Book Porn, no.1

Charles Lamb, Essays of Elia and Last Essays. Oxford University Press, World’s Classics Series; 1961, UK.  A hard-to-find little book that sits happily in the palm of my hand and which I would very much like to steal from the library.  I am allowed to renew my borrowing period three times before I have to return it.  Then I wait a few days and check it out again, and so even if I don’t own it I have the pleasure of its company almost all the time.  The soft salmon-colored dust jacket with the black and white print on the front cover is exquisite.

I wonder if the robed and bearded scroll-readers of Alexandria wept at the advent of the codex.  “Nothing good can come of this,” they might have said.  “A single, elegantly contiguous manuscript is sliced up into separate leaves and you call that progress?  It’s schizophrenic, that’s what it is.”

I like to think the situation more dire with the present shift from books to so-called e-books.  It’s certainly weirder.  We see that the disembodiment of books is part of a broader cultural retreat toward immateriality.  Books, like musical recordings, photographs and so many other things, will cease to be physical objects at all and will exist only as electronic phantoms, passed from device to device but never from hand to hand.  The notion that this makes an improvement on the old order is laughable.  It smacks of annihilationism: one more milepost on the Manichaean march toward the final ghostification of all things.

I don’t intend to purchase an electronic reading device.  I want to insist on the codex.  It’s not only that I’m a sentimentalist, but I think we owe philosophical allegiance to the materiality of things.  I don’t want a platonic beatitude.  I want a real book in my hand, a hot cup of tea, a ‘friend’ I can physically embrace.  They fool themselves who believe that digitalization better preserves texts (or recordings or images) against the depredations of time.  Some day the dark ages will come again and we’ll see that nothing is saved by being made intangible.  Materiality is the only condition of salvation.

Consider this series a sort of scrapbook monument to the codex.  There’s irony in the bloggish venue, I know.  It can’t be helped.  But I want to honor books as discrete physical objects.  In each case I’ll offer a photograph (or two) and description of a particular book.  It need not contain great literature between its covers.  It need only give pleasure to the reader or possessor of it.


Filed under Book Porn

10 responses to “Book Porn, no.1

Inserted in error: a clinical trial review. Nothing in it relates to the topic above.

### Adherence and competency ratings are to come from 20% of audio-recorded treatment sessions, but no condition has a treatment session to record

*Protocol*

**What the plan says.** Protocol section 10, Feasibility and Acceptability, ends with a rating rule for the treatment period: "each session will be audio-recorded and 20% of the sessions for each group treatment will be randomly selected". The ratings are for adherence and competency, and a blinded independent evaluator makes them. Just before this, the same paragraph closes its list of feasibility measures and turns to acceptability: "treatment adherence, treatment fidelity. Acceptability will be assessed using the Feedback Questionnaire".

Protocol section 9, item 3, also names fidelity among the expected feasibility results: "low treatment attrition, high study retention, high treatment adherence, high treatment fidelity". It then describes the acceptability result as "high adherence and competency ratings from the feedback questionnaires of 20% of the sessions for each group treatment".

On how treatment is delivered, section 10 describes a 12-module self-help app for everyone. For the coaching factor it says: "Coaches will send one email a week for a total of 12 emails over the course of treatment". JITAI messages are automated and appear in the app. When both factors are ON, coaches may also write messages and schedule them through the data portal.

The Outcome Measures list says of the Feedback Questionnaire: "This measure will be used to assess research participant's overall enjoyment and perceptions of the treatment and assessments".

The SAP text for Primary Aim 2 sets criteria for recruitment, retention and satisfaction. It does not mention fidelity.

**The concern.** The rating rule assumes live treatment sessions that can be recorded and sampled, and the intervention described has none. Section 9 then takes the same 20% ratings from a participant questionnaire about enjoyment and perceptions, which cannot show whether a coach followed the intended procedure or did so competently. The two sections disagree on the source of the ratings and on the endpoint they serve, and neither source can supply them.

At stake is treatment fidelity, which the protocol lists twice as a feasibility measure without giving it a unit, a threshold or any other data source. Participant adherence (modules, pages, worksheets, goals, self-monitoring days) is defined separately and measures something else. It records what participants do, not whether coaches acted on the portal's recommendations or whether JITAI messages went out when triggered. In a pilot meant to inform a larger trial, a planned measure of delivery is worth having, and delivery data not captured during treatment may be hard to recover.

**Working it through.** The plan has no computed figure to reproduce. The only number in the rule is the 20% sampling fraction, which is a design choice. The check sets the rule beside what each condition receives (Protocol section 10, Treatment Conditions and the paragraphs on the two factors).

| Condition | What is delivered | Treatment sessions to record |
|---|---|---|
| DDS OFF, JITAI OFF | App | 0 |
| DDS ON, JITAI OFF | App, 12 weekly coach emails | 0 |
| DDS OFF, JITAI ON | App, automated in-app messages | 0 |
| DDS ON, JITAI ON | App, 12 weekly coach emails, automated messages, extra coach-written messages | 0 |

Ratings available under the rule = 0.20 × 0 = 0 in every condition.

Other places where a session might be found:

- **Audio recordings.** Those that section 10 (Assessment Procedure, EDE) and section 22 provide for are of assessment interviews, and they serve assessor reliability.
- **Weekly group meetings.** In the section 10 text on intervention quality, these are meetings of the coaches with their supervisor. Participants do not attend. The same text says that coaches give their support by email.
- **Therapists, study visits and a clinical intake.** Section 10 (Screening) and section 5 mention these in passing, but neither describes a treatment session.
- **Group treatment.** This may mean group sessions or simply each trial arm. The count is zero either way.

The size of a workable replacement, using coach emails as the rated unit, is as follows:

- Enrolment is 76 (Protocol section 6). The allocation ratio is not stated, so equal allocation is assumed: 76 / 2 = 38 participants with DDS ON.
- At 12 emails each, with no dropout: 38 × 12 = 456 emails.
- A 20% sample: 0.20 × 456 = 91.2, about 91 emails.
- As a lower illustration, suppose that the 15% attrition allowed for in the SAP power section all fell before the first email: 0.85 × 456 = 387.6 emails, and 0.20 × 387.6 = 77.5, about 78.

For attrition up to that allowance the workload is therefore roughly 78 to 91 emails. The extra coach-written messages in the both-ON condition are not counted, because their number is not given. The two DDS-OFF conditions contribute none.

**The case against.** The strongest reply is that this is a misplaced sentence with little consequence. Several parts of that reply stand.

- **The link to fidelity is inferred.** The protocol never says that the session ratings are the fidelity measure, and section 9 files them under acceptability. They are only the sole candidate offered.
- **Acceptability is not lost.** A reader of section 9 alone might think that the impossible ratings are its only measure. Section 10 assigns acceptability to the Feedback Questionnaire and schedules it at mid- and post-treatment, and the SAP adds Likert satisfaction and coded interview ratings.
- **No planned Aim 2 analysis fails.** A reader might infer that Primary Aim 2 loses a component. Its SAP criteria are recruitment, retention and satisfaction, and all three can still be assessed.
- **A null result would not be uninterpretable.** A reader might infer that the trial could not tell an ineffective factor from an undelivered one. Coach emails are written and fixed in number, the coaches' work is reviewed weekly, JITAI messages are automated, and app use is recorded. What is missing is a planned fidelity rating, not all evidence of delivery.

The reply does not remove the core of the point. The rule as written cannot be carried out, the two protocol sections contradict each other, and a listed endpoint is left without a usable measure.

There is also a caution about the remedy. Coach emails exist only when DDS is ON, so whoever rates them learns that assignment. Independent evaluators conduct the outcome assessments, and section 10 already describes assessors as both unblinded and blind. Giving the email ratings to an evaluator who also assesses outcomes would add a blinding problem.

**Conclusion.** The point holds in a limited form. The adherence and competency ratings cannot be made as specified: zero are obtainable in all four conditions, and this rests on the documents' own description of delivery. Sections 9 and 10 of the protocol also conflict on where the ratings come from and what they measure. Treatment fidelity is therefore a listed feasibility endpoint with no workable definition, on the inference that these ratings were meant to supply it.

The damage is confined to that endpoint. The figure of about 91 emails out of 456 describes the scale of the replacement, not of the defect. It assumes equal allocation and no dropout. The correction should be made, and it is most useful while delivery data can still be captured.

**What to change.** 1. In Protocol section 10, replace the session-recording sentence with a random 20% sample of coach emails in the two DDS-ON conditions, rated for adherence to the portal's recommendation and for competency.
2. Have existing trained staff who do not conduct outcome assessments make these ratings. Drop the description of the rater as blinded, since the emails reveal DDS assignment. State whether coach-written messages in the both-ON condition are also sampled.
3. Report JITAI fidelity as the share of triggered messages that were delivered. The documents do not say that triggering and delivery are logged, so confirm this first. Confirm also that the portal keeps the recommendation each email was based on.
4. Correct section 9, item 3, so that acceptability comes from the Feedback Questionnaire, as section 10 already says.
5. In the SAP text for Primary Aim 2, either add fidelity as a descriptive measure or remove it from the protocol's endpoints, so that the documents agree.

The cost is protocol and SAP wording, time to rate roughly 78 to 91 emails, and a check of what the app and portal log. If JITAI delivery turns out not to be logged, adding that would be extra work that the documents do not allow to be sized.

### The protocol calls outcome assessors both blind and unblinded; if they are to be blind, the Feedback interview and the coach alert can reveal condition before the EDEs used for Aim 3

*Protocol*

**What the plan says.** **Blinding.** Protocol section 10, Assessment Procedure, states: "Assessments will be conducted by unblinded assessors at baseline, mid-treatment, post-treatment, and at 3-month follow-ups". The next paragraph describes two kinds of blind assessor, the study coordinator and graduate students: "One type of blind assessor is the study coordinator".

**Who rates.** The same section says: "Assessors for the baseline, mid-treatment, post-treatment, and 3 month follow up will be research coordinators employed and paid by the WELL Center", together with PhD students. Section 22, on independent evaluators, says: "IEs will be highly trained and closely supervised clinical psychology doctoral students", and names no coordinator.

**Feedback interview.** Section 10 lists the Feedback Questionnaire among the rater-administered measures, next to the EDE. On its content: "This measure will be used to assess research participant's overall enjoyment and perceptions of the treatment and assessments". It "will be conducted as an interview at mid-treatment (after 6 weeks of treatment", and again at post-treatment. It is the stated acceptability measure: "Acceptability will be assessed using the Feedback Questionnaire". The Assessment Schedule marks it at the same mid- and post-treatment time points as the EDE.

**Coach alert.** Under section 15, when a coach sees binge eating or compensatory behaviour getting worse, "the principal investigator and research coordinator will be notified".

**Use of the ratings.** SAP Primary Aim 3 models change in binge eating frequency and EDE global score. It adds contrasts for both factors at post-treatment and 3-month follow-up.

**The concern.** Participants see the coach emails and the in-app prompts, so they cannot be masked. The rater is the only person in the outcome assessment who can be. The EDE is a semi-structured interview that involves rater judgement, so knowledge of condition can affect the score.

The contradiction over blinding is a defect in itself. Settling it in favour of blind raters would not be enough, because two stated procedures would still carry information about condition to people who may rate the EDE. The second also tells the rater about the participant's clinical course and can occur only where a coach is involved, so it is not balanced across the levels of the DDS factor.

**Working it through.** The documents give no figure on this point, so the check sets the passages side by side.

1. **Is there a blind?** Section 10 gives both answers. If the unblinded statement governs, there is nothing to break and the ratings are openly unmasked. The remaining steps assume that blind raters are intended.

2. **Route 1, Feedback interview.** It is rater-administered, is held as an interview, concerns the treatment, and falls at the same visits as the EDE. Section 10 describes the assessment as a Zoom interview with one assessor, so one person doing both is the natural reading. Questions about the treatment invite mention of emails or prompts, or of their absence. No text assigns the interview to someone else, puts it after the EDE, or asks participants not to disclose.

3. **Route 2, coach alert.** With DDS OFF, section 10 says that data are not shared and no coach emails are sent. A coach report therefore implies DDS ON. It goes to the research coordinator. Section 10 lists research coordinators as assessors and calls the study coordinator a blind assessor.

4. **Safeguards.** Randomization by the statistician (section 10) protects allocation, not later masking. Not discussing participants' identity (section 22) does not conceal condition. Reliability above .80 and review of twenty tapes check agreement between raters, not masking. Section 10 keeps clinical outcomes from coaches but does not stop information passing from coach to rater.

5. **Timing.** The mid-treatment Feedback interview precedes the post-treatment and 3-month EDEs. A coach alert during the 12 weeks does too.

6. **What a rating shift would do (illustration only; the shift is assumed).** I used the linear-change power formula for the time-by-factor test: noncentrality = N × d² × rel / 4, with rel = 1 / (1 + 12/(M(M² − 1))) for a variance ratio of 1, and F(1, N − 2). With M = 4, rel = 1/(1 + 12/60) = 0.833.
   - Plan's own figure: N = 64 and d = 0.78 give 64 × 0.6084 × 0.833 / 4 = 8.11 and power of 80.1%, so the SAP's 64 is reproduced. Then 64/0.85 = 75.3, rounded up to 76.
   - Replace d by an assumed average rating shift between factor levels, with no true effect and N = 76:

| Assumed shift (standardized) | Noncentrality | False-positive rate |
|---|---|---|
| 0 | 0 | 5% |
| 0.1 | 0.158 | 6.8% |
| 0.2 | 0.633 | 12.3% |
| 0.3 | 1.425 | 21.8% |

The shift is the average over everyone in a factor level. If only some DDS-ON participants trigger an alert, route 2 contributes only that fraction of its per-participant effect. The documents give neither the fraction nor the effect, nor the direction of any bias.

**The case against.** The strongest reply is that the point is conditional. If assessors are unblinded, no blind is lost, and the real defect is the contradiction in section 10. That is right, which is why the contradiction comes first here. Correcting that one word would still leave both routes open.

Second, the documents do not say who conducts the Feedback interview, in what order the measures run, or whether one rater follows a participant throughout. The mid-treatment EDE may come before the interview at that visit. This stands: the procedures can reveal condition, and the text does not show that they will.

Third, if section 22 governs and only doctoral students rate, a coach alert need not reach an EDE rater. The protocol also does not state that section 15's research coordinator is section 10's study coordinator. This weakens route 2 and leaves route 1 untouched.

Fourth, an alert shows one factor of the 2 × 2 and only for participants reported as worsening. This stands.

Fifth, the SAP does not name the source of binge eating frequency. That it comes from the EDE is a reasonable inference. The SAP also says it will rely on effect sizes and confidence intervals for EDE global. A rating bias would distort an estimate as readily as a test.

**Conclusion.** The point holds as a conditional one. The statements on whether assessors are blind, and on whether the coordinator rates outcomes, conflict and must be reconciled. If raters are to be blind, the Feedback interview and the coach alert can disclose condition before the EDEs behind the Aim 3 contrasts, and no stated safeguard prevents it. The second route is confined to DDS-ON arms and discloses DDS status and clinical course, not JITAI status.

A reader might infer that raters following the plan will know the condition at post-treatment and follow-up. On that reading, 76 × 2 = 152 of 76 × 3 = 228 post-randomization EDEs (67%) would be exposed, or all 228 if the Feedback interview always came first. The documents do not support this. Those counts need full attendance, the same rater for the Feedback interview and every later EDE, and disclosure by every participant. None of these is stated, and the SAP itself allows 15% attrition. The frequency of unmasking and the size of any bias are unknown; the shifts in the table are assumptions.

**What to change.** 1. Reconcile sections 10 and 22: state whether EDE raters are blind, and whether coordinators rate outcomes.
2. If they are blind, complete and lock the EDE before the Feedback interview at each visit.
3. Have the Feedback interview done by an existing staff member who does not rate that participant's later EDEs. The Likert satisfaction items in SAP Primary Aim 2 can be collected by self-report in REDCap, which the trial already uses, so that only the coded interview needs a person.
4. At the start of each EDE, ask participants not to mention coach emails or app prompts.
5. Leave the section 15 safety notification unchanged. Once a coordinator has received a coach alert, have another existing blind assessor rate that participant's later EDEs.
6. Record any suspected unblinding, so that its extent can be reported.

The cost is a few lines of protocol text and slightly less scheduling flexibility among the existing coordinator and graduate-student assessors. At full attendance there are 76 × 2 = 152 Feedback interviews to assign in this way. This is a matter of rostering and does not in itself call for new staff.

1. May your full-throated celebration of the codex be heard far and wide, Mr Woolcott!

  2. My hearty assent to the former two comments.

    I must confess I own a Kindle (int’l wireless form). Its uses are limited, though it makes for a good concordance to the few hundred texts I have on it, from Willy the Shake (of course) on down though the lyric poetry in the Anglo-American tradition; and of course, all of Emerson, Thoreau, Melville, etc. I sit through 5-hour faculty meetings ignoring what’s going on round me, reading a good codex (say) of Hardy, & w/ the Kindle on the side twigging bits from the Bible, Shakespeare, etc., as I hear them coming up in the poetry.

    I concede that I find the Kindle more useful because I constantly have to fly back and forth across the Pacific. If I do not have ready to hand, always, 30,000 feet above the ocean, all of Emerson & Shakespeare–well, a sort of panic sets in. Carry-on bags won’t relieve it, can’t contain it.

    I am a textual scholar by trade. So the appalling way that lyric poetry gets coded in these e-books especially vexes me. There are only a handful of primary scholars now working w/ e-texts in a responsible way, so far as I know.

    But my god! What the digital age has done to libraries! When I was in grad school in the 80s, we still used card catalogs, of course (the wholesale destruction of which has been a nearly capital crime). Those cards were often palimpsests in little: annotations in ink, acquisition data, all sorts of things. And you could pull out one of those wooden trays and see by the accumulated oil from ten thousand thousand fingers which books had most been sought, which had remained weirdly pristine for decades. Digitized collections and catalogs have made life incalculably easier for scholars (esp. int’l peripatetic ones such as me). But I know I am not alone in dearly missing those card catalogs! Do you “feel me,” as the kidz now say? So I herewith register my eulogy not merely to the codex, but to the humble card catalog.

    In my 8 years of grad school, I spent hours a day in the stacks, happy in my transport, sitting on the floor, pulling books off the shelf. All sorts of wonder followed.

    The students I teach now? To them it all seems like a fairy-tale. Many have no idea where the library is even located on my campus. I have to take them there by hand.

    Happy holidays, insofar as they remain!


    • Ian Wolcott

      Sorry for the late reply, Mark. Long holidays.

      Some of my friends own these machines, too. I don’t think any less of them. So goes the world. I just want to stand out of its way for as long as possible. I can understand the appeal of having a whole library of text always at hand.